In September I competed for the IFSC Paraclimbing Worldcup in Edinburgh (UK). The two qualification routes went well, but in the finals I fell from the third grip (the grip I’m sitting on in the picture). But I had a great time!
The paraclimbing cup was held at the same time as the ‘able-bodied’ worldcup so there was a large audience and there were a lot of famous climbers walking and climbing around. At some point I heard someone from the organisation, a volunteer who did the belaying during finals, say to a friend “it always makes me nervous when I have to belay one of the big guys.” – with that he probably meant one of the famous climbers – “I’m not going to ask for their autograph or anything, but what if such a big shot gets hurt because I belay him in the wrong way? I would never forgive myself.”
At the beginning of the climbing finals, the climbers who are going to compete go into isolation. A room in which the climbers remain separated from the rest of the climbing hall. This is to make sure that climbers have no previous knowledge about their route, and so have no advantage over each other (otherwise the first climber is clearly at a disadvantage). The finalists are called from the isolation one by one, and no climber is allowed to talk to other climbers who have completed their climbs.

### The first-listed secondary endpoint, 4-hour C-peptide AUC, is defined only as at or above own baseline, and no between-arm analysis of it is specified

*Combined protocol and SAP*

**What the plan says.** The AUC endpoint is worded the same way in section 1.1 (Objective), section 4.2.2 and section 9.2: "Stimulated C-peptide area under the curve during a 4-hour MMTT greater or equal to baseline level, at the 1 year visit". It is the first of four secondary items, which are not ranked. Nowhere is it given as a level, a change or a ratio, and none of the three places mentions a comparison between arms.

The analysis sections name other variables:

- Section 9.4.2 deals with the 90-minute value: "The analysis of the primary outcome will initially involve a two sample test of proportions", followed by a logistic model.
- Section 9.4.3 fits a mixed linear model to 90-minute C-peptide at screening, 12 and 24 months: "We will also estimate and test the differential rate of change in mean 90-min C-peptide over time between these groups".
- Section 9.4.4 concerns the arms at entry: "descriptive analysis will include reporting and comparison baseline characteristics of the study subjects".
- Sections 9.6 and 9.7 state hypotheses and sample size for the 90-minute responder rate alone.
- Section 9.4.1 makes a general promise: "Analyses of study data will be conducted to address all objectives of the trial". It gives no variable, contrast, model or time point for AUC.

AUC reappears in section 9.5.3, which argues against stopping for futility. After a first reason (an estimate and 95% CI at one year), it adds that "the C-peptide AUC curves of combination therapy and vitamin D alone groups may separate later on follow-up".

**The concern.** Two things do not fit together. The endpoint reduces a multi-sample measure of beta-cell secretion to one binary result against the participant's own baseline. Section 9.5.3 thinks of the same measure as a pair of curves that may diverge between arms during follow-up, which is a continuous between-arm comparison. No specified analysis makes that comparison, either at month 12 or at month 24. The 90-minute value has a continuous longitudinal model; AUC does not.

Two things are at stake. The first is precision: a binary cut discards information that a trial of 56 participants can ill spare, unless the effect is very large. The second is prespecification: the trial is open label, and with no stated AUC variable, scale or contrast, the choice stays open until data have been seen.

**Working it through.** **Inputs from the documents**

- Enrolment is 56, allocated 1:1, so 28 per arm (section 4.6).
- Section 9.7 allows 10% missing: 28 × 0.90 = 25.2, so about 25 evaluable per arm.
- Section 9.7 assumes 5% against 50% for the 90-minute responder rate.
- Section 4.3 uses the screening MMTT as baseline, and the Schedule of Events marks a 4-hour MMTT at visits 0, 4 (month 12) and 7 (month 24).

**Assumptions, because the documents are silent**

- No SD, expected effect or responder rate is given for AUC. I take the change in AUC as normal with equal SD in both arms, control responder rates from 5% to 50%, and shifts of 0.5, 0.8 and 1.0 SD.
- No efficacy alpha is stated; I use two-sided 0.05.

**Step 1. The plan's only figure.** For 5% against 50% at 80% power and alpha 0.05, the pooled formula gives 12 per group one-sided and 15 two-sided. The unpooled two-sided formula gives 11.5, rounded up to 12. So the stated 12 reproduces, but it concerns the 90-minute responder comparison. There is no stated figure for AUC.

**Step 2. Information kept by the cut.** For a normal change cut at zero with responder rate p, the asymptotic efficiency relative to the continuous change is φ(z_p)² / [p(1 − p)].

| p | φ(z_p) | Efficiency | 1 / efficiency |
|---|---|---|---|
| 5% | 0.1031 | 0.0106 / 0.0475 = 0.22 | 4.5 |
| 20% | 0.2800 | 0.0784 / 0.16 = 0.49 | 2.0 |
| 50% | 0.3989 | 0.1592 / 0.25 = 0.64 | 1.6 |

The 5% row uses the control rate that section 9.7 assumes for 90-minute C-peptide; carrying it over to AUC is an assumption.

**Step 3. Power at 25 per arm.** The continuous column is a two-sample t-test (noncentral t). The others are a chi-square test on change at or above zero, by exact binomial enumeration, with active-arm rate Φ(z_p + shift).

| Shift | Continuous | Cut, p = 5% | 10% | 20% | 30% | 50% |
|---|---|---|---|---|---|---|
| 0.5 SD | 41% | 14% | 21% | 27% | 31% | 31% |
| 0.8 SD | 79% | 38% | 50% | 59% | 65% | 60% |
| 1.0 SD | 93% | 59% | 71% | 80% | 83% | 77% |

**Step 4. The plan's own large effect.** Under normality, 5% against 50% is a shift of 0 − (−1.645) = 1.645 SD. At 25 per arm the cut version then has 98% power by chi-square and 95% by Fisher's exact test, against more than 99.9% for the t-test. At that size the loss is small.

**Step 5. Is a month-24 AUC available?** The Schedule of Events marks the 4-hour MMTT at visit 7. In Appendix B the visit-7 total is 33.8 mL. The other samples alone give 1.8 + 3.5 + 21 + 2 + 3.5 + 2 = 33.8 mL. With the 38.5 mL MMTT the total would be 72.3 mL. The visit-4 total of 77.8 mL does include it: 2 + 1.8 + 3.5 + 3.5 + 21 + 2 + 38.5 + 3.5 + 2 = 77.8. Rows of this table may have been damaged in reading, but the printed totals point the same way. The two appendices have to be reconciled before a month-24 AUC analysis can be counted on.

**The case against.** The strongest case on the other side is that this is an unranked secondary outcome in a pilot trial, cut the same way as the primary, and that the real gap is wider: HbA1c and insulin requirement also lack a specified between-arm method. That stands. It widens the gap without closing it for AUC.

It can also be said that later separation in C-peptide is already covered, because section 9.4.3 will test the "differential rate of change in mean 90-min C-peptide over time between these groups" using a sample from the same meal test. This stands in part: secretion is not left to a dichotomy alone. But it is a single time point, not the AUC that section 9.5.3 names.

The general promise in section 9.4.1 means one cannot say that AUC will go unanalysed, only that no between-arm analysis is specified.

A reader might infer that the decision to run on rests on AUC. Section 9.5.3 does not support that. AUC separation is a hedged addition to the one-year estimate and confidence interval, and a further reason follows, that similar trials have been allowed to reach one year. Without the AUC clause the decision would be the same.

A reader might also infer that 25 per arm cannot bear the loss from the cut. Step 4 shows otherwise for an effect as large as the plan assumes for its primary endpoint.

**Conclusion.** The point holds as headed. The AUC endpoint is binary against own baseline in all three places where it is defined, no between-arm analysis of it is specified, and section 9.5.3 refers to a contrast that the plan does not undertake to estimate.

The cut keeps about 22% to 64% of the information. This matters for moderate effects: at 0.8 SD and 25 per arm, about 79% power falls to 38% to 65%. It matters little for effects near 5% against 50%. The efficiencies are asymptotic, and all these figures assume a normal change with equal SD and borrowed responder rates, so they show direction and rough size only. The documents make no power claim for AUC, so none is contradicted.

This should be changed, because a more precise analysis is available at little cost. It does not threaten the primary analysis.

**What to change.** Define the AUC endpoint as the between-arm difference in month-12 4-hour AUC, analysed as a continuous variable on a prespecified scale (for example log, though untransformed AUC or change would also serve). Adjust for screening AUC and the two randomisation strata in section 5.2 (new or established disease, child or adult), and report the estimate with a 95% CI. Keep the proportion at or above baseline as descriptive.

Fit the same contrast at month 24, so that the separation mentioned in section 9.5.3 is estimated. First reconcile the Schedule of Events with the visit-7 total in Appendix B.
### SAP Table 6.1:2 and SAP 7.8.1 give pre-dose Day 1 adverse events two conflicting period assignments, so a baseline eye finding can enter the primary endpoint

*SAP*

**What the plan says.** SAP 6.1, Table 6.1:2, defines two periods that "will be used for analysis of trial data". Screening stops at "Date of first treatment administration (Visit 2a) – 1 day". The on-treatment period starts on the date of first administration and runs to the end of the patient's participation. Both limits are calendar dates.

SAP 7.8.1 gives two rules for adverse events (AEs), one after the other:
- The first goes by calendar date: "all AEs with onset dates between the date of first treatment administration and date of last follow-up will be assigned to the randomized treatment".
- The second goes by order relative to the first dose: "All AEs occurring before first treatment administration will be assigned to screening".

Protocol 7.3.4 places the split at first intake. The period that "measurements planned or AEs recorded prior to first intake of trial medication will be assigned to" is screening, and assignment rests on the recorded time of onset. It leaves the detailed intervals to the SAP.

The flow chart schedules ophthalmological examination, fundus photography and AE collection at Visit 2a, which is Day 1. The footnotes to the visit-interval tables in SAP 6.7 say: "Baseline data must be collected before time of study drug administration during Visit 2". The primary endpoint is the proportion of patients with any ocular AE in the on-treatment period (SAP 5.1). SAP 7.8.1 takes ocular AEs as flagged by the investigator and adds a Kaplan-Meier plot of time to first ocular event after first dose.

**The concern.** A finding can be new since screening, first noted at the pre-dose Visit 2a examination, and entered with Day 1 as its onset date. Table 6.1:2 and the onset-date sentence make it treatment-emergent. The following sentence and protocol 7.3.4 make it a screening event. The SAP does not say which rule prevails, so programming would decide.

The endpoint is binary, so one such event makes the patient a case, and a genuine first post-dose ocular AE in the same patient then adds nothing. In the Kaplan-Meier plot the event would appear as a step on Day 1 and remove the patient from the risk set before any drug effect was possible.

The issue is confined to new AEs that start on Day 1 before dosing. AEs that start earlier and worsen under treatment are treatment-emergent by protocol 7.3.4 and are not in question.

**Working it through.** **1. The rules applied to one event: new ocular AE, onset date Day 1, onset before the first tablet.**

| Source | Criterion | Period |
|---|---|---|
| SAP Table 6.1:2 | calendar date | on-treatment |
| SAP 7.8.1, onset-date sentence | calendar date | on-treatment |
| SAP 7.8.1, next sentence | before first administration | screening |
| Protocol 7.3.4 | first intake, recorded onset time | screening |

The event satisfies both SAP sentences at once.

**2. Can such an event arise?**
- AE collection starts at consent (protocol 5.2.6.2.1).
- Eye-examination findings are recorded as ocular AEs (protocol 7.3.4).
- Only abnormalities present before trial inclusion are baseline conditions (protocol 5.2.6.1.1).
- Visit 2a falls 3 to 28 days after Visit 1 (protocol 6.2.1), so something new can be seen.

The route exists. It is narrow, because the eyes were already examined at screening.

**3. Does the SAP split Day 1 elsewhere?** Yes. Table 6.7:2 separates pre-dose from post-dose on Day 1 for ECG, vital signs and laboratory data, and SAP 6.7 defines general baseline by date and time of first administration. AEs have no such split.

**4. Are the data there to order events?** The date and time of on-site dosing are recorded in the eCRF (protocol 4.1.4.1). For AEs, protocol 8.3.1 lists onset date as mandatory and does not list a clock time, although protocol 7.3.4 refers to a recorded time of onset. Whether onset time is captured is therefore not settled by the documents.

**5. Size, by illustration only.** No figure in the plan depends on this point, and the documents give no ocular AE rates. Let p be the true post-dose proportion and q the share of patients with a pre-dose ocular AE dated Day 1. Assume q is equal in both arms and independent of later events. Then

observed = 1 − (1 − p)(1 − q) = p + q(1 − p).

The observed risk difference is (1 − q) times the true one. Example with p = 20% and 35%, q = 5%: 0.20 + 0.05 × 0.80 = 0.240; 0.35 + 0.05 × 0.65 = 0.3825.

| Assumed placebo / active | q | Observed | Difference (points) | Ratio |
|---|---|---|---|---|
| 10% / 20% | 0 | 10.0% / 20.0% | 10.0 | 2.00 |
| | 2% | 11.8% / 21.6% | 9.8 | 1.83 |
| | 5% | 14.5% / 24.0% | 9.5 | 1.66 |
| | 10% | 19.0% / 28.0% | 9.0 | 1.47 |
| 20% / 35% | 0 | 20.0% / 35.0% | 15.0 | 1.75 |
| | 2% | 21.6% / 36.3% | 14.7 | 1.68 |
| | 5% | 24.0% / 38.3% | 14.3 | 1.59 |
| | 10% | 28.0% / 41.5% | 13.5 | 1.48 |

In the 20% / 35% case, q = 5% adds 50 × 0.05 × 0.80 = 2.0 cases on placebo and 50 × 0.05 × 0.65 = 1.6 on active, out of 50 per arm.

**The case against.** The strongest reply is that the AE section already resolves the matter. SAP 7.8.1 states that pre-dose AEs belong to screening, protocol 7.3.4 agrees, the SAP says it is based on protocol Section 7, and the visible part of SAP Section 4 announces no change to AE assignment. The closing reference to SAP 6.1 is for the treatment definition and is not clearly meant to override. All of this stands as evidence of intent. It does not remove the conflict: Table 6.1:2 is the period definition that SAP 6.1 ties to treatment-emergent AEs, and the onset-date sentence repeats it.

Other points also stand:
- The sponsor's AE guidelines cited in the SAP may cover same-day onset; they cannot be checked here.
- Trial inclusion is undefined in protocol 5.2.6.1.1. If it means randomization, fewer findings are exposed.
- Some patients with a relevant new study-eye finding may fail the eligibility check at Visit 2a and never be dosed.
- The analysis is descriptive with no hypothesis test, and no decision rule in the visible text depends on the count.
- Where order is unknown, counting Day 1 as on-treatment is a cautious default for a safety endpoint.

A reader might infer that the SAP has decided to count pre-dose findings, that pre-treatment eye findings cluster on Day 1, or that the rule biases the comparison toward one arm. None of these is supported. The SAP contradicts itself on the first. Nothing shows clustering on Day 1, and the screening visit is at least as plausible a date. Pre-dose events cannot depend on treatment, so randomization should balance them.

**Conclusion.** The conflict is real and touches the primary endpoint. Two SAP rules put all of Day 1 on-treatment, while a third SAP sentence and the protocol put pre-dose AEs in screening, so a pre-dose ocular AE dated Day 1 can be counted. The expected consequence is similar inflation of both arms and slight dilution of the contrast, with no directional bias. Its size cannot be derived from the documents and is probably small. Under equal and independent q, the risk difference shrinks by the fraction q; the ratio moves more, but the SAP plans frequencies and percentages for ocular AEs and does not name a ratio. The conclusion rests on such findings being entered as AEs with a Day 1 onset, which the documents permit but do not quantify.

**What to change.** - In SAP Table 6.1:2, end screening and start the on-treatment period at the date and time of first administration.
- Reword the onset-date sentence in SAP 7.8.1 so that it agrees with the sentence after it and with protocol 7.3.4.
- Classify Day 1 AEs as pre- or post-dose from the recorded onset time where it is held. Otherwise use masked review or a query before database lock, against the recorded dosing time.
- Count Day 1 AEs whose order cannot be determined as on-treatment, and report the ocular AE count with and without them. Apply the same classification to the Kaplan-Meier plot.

The isolation in Edinburgh was great! For our warming-up there were hometrainers and rowing apparatuses, and we were even offered sports-massages. When I’m in the isolation I often find it difficult to focus on the match and not be distracted by everything that is going on around me. At such moments I always recite a poem that I like very much. It was written in 18-something by a guy who lost two of his legs to tuberculosis, but never gave up.
Out of the night that covers me,
Black as the pit from pole to pole,
I thank whatever gods may be
For my unconquerable soul.
In the fell clutch of circumstance
I have not winced nor cried aloud.
Under the bludgeonings of chance
My head is bloody, but unbowed.
Beyond this place of wrath and tears
Looms but the Horror of the shade,
And yet the menace of the years
Finds, and shall find me, unafraid.
It matters not how strait the gate,
How charged with punishments the scroll,
I am the master of my fate:
I am the captain of my soul.
[William Ernest Henley (1888)]